- Talk time
- Discovery calls
- Win rate
- Days to close
- Annual contract value
HubSpot also published a visible waterfall chart that was updated daily, giving the whole team transparency into sales performance.
So while it was certainly a helpful, consultative environment, the measurement was real and the bar was high — and performance plans were enacted for anyone falling behind.
Hiring and Training Non-Traditional Sales Consultants
Looking to build a highly consultative sales team with a less aggressive approach that’s still successful — like the above?
According to Kim, the key profile is not a traditional salesperson.
HubSpot often hired folks who had never done sales, such as teachers, people who worked in non-profits, and the like.
The profile for a consultative salesperson was someone who was:
- Hungry for knowledge
Training and onboarding was very academic to ensure every hire had deep product expertise.
Every person working at HubSpot then had to learn HubSpot inside and out during their 30-day onboarding period. They had to come up with a business idea, rank for keywords related to this idea, get HubSpot certified, learn how to set up sequences and use other features, take an inbound marketing test, and more.
Kim still encourages a thorough process similar to this to ensure the people selling your product are indeed product experts.
“The mantra was: It doesn't matter what we sell, it's how we sell it. It was so fun to sell at HubSpot because you never felt like you were shoving something down someone's throat.”
The Secret to Successful Product-Led Sales: The People
What’s one of the things Kim enjoys the most about the PLS approach?
The human element. (Love it!)
She saw it at HubSpot and now sees at Apollo how much the human touch can accelerate sales.
How much of your self-serve revenue is renewing — without the human touch? How many users have discovered all the features of your product — without the human touch? How many of them learned about all the different products your company has that could be of use to them — without the human touch?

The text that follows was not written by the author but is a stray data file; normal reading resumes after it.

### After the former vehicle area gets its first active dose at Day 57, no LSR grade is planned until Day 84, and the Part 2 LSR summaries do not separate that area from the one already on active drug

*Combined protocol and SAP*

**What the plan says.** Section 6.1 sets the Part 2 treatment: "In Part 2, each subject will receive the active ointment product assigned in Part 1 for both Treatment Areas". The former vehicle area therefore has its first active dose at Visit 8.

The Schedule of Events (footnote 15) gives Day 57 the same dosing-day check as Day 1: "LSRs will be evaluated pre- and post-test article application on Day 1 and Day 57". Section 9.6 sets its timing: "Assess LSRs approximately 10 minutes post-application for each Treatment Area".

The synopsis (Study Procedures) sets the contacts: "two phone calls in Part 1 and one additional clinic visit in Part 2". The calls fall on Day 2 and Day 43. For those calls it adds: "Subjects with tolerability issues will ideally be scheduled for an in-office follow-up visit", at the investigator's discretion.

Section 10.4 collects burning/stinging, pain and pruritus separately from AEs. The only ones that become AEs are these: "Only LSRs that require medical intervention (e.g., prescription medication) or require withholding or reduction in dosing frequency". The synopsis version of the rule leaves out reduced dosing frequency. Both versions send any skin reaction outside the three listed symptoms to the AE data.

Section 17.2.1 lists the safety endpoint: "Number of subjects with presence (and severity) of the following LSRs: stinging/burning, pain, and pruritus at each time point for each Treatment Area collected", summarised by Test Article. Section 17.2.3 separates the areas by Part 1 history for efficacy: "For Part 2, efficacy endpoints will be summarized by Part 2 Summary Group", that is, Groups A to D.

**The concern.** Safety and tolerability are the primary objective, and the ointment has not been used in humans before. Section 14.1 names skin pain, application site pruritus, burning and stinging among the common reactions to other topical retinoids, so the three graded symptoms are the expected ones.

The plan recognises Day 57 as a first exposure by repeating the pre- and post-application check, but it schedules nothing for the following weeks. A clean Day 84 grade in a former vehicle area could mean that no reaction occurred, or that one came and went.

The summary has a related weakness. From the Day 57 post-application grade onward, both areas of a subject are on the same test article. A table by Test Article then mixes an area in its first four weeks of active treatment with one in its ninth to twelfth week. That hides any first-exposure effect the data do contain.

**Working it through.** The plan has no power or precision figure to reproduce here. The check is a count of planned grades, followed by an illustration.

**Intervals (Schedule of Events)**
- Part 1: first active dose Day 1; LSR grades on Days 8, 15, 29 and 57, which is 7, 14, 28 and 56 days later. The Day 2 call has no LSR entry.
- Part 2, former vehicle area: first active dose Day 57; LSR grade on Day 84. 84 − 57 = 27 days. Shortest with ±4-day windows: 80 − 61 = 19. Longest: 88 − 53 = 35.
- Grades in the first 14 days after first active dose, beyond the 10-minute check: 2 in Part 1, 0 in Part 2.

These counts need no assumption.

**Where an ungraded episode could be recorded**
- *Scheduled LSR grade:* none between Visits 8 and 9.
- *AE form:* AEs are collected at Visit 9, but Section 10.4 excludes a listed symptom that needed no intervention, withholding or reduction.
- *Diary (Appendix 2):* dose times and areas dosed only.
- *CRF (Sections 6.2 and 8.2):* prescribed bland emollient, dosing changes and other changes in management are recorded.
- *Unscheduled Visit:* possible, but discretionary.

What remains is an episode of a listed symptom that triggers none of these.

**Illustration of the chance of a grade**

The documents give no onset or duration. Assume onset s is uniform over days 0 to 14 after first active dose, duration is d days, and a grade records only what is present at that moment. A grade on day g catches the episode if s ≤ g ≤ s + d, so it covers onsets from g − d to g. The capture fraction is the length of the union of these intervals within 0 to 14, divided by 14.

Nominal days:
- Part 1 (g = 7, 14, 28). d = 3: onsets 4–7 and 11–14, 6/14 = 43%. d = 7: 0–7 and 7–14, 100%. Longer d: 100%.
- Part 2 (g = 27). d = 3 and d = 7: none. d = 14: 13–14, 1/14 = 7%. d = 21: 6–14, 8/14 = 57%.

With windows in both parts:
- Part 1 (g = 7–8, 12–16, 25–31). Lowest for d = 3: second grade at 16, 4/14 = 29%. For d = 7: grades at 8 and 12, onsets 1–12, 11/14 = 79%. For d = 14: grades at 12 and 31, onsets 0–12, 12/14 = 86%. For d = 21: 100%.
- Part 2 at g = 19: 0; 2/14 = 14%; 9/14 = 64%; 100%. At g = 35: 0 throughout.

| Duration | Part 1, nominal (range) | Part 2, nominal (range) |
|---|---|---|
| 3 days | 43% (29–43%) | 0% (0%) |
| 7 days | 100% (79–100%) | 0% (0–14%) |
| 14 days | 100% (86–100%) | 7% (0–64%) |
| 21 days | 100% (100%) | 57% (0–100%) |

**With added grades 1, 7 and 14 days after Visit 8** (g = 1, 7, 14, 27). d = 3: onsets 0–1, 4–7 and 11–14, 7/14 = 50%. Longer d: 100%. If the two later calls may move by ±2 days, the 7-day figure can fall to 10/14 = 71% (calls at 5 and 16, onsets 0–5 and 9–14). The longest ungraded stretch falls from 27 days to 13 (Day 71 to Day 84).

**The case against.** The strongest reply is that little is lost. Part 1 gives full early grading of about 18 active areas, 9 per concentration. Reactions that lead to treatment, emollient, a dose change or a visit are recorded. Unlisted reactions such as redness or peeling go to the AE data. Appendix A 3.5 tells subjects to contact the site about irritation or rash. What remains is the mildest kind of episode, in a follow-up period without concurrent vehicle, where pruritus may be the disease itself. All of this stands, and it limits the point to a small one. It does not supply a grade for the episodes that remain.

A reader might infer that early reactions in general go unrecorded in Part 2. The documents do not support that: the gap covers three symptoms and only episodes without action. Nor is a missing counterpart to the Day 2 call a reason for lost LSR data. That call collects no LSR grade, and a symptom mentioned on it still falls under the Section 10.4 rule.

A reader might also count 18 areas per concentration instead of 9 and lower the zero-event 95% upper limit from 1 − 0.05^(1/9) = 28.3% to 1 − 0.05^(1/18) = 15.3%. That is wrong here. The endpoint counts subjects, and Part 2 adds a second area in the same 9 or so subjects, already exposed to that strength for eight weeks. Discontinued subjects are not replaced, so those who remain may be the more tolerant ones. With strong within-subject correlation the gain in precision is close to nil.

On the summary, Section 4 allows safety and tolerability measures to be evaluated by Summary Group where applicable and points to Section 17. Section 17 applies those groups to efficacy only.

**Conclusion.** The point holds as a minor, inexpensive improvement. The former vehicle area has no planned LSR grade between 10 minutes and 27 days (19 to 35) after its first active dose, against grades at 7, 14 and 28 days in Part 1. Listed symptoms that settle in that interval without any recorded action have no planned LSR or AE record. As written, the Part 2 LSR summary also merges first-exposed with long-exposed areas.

You can build an amazing self-serve business, but for most companies there are limitations to what can be done through just automation within the product. When applied at this limit, sales folks are pivotal in accelerating sales.
Last years inaugural Product-Led Sales Benchmark Report found that 97% of PLG companies either had a sales team or were planning to build one. Learn more about PLS Benchmarks here.
“The secret to an amazing PLS company is a really intelligent, data-driven go-to-market team. No one's ever going to convince me that that's not true.”
The Playbook for PLS Partnerships
We wanted to talk to Kim about an interesting approach both HubSpot and Apollo have taken: partnerships.
The cool thing about partnering up with other businesses is the fresh, unique marketing that results. Partners typically do things like share messaging about your company, use your product in a public-facing way, create co-marketing with you, feature you in their marketplace, and recommend you as one of their trusted associates.
At HubSpot, the partnership approach was treated like a separate business within the org. Within partnerships, 60% of the revenue was a result of self-serve leads coming in from that partner marketing. Another 10% came from the sales-assist motion and the last 30% was rep-driven.
It just goes to show how smart partnerships can kick off the PLS flywheel.
What’s the playbook for getting your partnership program off the ground? Let’s talk about what it looks like if you’re building your integration partnerships:
1. Choose your partnership type(s). Agency consultants, startup partners, tech integration partners, and affiliate partners are the popular options.
2. How do you know which integration partnerships you want to form? Look for overlap and value by asking:
- Does this fit into our industry?
- Do our customers know and trust this tool?
- Will this partnership positively impact our customer base?
- Will this help us tap into a new channel or market?
3. With that list in hand, start somewhere like G2 to find partners that line up with your values and goals.
4. Launch the marketplace or other ecosystem where you’re going to feature these partners, then dive into outreach with these companies to begin relationship building.
See You in the Pocus Community! 🔮